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SONNET.

......"gives to airy nothing A local habitation and a name.

Though narrow be that Old Man's cares, and near,
The poor Old Man is greater than he seems :
For he hath waking empire, wide as dreams ;
An ample sovereignty of eye and ear.
Rich are his walks with supernatural chear;
The region of his inner spirit teems
With vital sounds, and monitory gleams
Of high astonishment and pleasing fear.
He the seven birds hath seen that never part,
Seen the Seven WHISTLERS in their nightly rounds,
And counted them : and oftentimes will start-
For overhead are sweeping GABRIEL'S HOUNDS,
Doom'd, with their impious Lord, the flying Hart
To chase for ever, on aërial grounds.

SONNET.

A PROPHECY.

Feb. 1807.

High deeds, O Germans, are to come from you !
Thus in your Books the record shall be found,
A Watchword was pronounced, a potent sound,
ARMINIUS !—all the people quaked like dew
Stirr'd by the breeze—they rose, a Nation, true,
True to itself—the mighty Germany,
She of the Danube and the Northern sea,
She rose,—and off at once the yoke she threw.
All power was given her in the dreadful trance —
Those new-born Kings she wither'd like a flame.”
-Woe to them all! but heaviest woe and shame
To that Bavarian, who did first advance
His banner in accursed league with France,
First open Traitor to her sacred name !

SONNET,
TO THOMAS CLARKSON,

On the final passing of the Bill for the Abolition of the Slave Trade,

March, 1807.

Clarkson! it was an obstinate Hill to climb;
How toilsome, nay how dire it was, by Thee
Is known,-by none, perhaps, so feelingly;
But Thou, who, starting in thy fervent prime,
Didst first lead forth this pilgrimage sublime,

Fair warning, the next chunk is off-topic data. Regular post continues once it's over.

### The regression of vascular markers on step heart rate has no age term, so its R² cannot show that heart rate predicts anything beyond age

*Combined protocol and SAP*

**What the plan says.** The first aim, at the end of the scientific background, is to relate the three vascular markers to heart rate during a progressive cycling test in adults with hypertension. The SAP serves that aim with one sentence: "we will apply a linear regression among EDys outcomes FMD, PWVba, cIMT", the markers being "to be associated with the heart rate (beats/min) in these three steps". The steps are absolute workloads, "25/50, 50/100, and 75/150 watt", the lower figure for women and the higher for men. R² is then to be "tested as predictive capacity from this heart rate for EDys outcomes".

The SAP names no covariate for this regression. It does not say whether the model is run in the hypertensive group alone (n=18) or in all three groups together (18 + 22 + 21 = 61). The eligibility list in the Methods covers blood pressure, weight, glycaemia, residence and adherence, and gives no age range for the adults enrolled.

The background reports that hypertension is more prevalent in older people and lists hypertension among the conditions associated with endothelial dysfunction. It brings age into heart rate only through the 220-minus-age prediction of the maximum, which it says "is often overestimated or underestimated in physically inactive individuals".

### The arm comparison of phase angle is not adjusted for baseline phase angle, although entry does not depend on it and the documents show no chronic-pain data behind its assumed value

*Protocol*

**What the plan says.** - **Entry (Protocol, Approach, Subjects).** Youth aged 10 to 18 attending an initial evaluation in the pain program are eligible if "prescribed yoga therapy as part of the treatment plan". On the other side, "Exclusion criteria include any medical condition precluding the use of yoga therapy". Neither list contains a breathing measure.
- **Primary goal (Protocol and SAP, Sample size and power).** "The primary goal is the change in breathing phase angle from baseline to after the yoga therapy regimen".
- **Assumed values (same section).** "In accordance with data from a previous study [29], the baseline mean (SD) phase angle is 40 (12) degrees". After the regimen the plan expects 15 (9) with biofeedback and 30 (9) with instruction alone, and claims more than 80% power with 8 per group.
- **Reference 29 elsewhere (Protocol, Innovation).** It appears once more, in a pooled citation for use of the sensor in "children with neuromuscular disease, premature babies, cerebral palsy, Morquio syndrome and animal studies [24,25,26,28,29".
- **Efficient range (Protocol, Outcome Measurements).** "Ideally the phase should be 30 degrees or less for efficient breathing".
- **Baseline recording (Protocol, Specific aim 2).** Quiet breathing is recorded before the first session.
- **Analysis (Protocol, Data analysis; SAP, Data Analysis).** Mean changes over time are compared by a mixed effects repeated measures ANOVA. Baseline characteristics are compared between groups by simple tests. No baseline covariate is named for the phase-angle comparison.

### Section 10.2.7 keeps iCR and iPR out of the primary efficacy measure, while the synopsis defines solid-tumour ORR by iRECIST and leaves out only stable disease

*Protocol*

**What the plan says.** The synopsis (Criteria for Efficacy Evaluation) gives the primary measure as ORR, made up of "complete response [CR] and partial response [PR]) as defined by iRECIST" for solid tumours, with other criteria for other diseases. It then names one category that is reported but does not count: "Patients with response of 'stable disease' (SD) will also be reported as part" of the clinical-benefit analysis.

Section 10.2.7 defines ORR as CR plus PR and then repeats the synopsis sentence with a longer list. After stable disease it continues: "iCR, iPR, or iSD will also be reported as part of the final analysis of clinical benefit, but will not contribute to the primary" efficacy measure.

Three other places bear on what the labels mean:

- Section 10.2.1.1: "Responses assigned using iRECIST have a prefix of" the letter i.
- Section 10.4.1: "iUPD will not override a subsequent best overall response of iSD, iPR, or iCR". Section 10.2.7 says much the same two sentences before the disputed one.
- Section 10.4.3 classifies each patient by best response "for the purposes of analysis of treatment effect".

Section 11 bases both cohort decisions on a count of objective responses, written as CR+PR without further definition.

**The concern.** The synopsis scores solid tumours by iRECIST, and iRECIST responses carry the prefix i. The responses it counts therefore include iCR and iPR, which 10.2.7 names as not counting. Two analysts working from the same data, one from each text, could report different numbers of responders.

Hast heard the constant Voice its charge repeat,
Which, out of thy young heart's oracular seat,
First roused thee.—O true yoke-fellow of Time
With unabating effort, see, the palm
Is won, and by all Nations shall be worn!
The bloody Writing is for ever torn,
And Thou henceforth shalt have a good Man's calm,
A great Man's happiness; thy zeal shall find
Repose at length, firm Friend of human kind !

Once in a lonely Hamlet I sojourn'd
In which a Lady driv'n from France did dwell;
The big and lesser griefs, with which she mourn’d,
In friendship she to me would often tell.

This Lady, dwelling upon English ground,
Where she was childless, daily did repair
To a poor neighbouring Cottage ; as I found,
For sake of a young Child whose home was there.
Once did I see her clasp the Child about,
And take it to herself; and I, next day,
Wish'd in my native tongue to fashion out
Such things as she unto this Child might say:
And thus, from what I knew, had heard, and guess’d,
My song the workings of her heart express'd.

“Dear Babe, thou Daughter of another,
One moment let me be thy Mother!
An Infant's face and looks are thine;
And sure a Mother's heart is mine:
Thy own dear Mother's far away,
At labour in the harvest-field:
Thy little Sister is at play ;-
What warmth, what comfort would it yield
To my poor heart, if Thou wouldst be
One little hour a child to me!

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